|Tomato Hornworm with Eggs of the Parasitic Wasp|
Beneficial Insects in the Garden
When many people see an insect, the first impulse is to kill it. But not all insects are pests, and many are actually beneficial insects, meaning they do good things like eating harmful insects and pollinating flowers. When we use pesticides to control insect pests, we also kill the good bugs. You probably already know that Ladybugs or Lady Beetles are beneficial insects, feeding on aphids, scales, and mealybugs. But did you know that the larvae of ladybugs look like tiny little alligators and eat even more pests than their parents?
Lacewings are fragile-looking insects with delicate, lacy green or brown wings, large eyes, and very long antennae. Their larvae feed on aphids, scales, mealybugs, whiteflies, and young caterpillars.
The Praying Mantis shows no favoritism and will eat almost any insect (yes, they will eat the good bugs too and will even eat each other!)
Parasitic Wasps are usually too small for you to see, but you might spot signs of their presence. If you find a crispy-looking brown, inflated aphid attached to a leaf, it was probably the victim of a parasitic wasp that laid its eggs in the aphid so its offspring would have something to eat when they hatched. You might also see caterpillars, cabbage loopers, or hornworms carrying around cocoons of developing wasps. Parasitic Wasps lay their eggs on the back of soft caterpillars so their young will have a convenient food source upon hatching. (Yuck!)
It's almost time to see the Tomato Hornworm eating up the leaves and even the green tomatoes on our tomato plants. The best control is to pick them off and destroy them, but if you see one with loads of small white things that look like clusters of rice, just leave it alone--the white things are eggs of the Parasitic Wasp!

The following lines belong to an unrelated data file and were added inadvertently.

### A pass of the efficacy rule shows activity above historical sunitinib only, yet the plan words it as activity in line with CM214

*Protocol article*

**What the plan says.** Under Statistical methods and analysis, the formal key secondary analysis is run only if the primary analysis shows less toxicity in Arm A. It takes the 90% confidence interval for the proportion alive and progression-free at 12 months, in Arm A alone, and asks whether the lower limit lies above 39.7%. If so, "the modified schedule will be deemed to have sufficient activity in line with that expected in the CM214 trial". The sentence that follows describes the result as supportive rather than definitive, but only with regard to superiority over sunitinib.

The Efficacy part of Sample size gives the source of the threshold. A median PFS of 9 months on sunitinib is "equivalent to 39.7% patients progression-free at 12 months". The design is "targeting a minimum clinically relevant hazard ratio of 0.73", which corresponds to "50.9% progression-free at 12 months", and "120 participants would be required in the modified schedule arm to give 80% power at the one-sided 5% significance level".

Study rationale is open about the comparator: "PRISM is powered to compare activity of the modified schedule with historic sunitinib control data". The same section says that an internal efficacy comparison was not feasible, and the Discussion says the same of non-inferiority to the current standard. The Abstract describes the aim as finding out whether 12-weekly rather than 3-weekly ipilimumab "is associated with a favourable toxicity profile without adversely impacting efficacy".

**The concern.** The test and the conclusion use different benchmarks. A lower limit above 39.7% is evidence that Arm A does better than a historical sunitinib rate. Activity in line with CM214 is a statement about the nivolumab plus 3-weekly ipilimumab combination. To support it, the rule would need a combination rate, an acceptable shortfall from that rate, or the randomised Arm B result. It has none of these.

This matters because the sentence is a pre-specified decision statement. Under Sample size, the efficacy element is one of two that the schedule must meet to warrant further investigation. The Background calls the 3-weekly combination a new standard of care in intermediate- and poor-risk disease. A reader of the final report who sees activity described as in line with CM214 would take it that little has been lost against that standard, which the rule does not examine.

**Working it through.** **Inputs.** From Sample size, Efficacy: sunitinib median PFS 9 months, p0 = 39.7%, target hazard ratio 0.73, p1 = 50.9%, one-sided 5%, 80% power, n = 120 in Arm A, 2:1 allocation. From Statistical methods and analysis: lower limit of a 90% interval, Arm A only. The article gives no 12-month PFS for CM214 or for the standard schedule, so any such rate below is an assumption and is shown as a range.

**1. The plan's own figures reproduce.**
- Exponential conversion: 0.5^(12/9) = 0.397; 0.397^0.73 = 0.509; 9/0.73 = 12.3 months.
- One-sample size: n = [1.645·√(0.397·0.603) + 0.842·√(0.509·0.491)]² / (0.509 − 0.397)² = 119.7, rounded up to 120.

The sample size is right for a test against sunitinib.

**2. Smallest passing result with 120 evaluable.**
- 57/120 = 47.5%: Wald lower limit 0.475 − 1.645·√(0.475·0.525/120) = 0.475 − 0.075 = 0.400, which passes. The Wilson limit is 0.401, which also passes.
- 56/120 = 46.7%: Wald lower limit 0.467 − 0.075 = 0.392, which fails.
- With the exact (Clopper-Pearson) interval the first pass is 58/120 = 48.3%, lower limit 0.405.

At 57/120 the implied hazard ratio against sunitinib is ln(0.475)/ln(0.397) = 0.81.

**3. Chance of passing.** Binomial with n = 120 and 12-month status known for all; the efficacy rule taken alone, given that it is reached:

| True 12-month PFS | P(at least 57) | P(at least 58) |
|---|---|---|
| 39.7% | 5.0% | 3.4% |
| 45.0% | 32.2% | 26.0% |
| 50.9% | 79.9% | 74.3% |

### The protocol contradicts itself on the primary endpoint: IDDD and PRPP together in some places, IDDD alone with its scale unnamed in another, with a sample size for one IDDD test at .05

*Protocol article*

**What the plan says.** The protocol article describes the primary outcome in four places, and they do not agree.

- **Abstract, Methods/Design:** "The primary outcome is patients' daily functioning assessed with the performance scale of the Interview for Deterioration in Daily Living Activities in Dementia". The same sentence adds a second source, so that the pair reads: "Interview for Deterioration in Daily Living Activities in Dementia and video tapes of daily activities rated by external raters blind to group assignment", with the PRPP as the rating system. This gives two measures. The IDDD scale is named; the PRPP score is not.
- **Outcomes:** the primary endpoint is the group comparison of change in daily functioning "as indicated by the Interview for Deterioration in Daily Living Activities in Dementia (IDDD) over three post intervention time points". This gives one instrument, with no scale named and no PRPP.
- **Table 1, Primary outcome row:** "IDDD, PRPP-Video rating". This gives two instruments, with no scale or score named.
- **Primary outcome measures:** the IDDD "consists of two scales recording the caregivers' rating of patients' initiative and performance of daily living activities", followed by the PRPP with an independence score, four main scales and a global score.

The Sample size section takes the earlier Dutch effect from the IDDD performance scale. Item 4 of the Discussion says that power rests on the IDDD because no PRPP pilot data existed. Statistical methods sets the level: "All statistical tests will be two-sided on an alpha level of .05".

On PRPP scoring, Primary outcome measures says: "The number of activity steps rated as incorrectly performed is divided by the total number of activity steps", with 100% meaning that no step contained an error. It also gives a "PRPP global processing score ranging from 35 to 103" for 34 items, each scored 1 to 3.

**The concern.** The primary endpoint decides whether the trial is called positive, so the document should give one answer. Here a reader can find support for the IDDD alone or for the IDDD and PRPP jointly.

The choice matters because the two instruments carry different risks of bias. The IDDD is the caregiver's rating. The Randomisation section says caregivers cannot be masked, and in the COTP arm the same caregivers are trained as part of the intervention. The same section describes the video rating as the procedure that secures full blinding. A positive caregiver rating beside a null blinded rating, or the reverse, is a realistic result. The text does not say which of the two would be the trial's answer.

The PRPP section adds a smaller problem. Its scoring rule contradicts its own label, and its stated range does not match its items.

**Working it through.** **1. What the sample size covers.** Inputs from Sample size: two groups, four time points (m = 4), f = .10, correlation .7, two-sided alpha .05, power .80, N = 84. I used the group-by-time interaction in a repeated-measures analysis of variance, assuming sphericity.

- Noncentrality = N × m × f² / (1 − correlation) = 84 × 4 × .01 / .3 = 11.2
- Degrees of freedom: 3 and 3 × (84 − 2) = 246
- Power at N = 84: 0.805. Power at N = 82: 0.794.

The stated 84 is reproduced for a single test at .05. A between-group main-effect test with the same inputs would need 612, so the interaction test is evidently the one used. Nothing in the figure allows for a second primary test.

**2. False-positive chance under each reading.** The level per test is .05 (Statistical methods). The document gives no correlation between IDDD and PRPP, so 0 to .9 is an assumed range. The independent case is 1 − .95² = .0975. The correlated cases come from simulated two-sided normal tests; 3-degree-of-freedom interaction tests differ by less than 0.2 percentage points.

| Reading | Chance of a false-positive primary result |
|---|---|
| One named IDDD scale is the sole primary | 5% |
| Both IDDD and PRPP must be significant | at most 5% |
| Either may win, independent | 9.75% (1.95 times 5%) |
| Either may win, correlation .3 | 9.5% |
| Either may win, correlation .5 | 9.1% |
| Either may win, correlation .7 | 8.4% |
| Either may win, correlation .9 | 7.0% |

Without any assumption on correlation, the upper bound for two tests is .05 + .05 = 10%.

Grandaddy Spiders, or you might call them Daddy Longlegs, eat aphids, mites, and other garden pests. (No photo this time, because spider photos give me the creeps.)
These are just a few of the many beneficial insects in our gardens. Beneficial insects can be purchased from mail-order sources, but you can attract them into your garden without purchasing them. The best way to attract these beneficial insects into your garden is to just plant more flowers and herbs!
This time of year our garden is always bursting with blooms, but this year has been a little different. Due to a very mild winter, everythin...
Having been in the nursery business for many years now, we have received many requests for Leyland Cypress. Because of its fast growth ra...
Identifying the bees on the poster “Join the Conversation about Native Bees” Written by Stephen Buchmann, Ph.D., Interim NAPPC Coordin...
When many people see an insect, the first impulse is to kill it. But not all insects are pests, and many are actually beneficial insects,...